1. Movie, set in: One, Two, Three captures a bit of comedy from the Cold War and shows Jimmy Cagney to be a surprisingly versatile actor. Wings of Desire has stunning moments, most of all in the Staatsbibliothek with the angels and in the indie music club. Goodbye, Lenin! shows German movies can be funny, as does Run, Lola, Run!. I don't like films about either the rise or fall of the Nazis and I couldn't get through Berlin Alexanderplatz.
2. Essayist: Kurt Tucholsky. He is hardly read by Americans, and perhaps does not translate well, but is arguably one of the most eloquent and also funniest essayists of his century. Heinreich Heine also spent time in the city, although he is not a "Berliner" in the same way.
3. Painter: George Grosz and Otto Dix have lost their shock value. I'll pick Lucien Freud, who was born in Berlin, though he ended up in England. Käthe Kollwitz deserves consideration, as well as for sculptor.
4. Symphonic performance: Furtwängler's 1942 performance of Beethoven's 9th, recorded live. Has to be heard to be believed. Obviously there was a lot at stake and furthermore Hitler was in the audience. This performance will terrify you.
5. Sociologist: Georg Simmel, especially his book on the philosophy of money.
6. Political philosopher: Wilhelm von Humboldt, The Limits of State Action, which to this day remains one of the best statements of libertarian political philosophy.
7. Playwright: Lessing's Nathan the Wise is a beautiful plea for tolerance. Bertolt Brecht was a compelling writer despite his communist politics.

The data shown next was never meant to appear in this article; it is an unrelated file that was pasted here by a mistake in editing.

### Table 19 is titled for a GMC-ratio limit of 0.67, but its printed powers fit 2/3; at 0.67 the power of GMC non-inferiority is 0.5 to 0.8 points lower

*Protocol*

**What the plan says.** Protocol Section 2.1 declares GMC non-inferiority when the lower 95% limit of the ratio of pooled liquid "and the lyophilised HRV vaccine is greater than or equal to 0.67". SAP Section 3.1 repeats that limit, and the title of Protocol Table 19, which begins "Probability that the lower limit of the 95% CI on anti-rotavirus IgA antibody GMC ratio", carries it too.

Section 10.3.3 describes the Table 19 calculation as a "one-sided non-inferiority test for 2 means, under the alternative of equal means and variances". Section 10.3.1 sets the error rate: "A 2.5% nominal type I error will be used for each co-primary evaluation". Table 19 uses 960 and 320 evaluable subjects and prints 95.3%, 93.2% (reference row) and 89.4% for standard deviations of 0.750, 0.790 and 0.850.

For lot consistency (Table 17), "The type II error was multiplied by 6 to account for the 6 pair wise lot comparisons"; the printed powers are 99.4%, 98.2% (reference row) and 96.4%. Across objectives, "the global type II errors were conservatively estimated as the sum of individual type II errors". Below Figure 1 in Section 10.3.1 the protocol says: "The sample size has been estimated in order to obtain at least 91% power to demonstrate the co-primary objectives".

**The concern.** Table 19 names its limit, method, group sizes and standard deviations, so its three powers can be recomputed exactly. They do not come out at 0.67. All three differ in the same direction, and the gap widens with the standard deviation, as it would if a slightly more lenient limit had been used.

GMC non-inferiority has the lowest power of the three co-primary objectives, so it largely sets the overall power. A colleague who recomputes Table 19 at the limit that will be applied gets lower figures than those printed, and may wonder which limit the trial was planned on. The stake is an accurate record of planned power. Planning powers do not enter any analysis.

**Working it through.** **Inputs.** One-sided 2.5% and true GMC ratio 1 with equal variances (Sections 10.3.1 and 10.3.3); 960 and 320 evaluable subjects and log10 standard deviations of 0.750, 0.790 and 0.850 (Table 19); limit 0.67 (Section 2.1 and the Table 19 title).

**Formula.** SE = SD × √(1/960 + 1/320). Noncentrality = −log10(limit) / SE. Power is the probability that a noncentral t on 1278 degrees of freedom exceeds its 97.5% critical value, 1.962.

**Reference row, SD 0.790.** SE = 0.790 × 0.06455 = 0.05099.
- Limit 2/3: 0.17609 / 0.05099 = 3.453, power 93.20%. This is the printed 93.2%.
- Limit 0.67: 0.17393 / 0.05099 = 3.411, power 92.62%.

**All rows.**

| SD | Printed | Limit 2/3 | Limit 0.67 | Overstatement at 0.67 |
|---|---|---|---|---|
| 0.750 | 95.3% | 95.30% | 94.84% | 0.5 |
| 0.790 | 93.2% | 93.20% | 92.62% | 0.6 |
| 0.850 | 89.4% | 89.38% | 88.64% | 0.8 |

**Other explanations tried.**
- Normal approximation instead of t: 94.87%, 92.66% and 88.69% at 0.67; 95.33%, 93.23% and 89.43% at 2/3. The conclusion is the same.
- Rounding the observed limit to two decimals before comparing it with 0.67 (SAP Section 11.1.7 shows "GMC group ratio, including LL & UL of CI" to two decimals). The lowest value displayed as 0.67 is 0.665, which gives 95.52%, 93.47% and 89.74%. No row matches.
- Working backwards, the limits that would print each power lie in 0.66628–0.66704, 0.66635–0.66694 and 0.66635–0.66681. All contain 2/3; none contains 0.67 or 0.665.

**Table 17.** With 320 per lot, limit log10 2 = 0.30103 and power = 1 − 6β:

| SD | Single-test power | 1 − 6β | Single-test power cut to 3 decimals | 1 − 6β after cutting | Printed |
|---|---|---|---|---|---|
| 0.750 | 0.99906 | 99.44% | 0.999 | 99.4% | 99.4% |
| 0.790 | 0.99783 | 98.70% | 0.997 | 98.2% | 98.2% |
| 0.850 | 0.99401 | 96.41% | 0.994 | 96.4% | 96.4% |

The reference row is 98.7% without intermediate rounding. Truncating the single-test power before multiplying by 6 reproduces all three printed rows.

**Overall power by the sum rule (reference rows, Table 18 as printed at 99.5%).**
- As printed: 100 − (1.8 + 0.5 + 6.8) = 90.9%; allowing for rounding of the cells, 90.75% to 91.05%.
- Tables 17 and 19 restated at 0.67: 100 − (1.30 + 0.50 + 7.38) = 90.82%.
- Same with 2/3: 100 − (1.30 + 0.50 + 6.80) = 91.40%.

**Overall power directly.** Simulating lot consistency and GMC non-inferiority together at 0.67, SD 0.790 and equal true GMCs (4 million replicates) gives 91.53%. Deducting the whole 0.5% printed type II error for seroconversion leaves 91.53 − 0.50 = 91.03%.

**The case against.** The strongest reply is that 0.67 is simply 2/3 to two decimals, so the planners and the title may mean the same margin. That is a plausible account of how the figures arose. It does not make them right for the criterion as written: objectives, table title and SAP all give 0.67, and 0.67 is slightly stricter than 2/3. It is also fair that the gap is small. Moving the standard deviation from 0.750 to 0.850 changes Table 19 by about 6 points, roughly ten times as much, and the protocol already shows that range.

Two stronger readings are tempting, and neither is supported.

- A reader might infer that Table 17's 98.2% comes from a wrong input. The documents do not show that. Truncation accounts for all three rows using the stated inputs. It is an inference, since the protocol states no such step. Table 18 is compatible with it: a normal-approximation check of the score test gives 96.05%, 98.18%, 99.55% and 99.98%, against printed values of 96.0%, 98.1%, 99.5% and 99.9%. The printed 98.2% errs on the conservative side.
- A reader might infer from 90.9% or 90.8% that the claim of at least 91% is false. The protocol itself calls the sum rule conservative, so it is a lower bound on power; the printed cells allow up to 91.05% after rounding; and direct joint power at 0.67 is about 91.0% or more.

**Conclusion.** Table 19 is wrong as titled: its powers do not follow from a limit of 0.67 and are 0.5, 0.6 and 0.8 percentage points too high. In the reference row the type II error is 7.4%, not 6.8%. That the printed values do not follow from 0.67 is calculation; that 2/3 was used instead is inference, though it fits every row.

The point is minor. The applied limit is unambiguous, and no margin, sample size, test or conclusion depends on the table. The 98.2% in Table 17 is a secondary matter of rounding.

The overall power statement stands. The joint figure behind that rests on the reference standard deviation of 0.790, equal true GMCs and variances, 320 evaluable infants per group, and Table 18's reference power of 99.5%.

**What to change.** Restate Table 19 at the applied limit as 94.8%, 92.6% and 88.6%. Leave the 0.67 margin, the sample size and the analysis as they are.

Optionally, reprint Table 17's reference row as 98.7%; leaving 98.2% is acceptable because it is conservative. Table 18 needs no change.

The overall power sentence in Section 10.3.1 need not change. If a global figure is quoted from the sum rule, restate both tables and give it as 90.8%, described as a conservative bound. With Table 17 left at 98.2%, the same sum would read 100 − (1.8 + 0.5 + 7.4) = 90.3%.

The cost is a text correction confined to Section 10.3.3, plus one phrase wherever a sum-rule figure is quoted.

8. Architect: Walter Gropius or Erich Mendelsohn.
9. Philosopher: Schopenhauer and Hegel both taught in Berlin. Even Hegel, while he is full of gobbledy-gook, is brilliant on a frequent basis. Don't start with Phenomenology of Spirit. At the very least, read Schopenhauer's aphorisms.
10. Film director: Ernst Lubitsch was born there, and filmed silents there, though he later had to leave. His Trouble in Paradise (1932) is today an under-viewed movie, plus his later romantic features, such as The Shop Around the Corner, Heaven Can Wait, and To Be Or Not To Be, all merit attention.
11. Non-fiction book, about: Two that come to mind are Richard Grunberger's The 12-Year Reich and Anthony Beevor's The Fall of Berlin 1945. I do like books about the rise and fall of the Nazis; I just don't think the topic lends itself well to film.
13. Poet: Rilke.
Kurt Weill belongs somewhere, as does Christopher Isherwood, Gustav Grundgens, or for that matter E.T.A. Hoffmann. In popular music there is Ricardo Villalobos (born in Chile, but a Berliner), Einstürzende Neubauten (start with Halber Mensch), and Peter and also Casper Brötzmann. I confess that most Mendelssohn bores me.
The bottom line: How many countries could beat this line-up? And most of it comes in a relatively short period of time.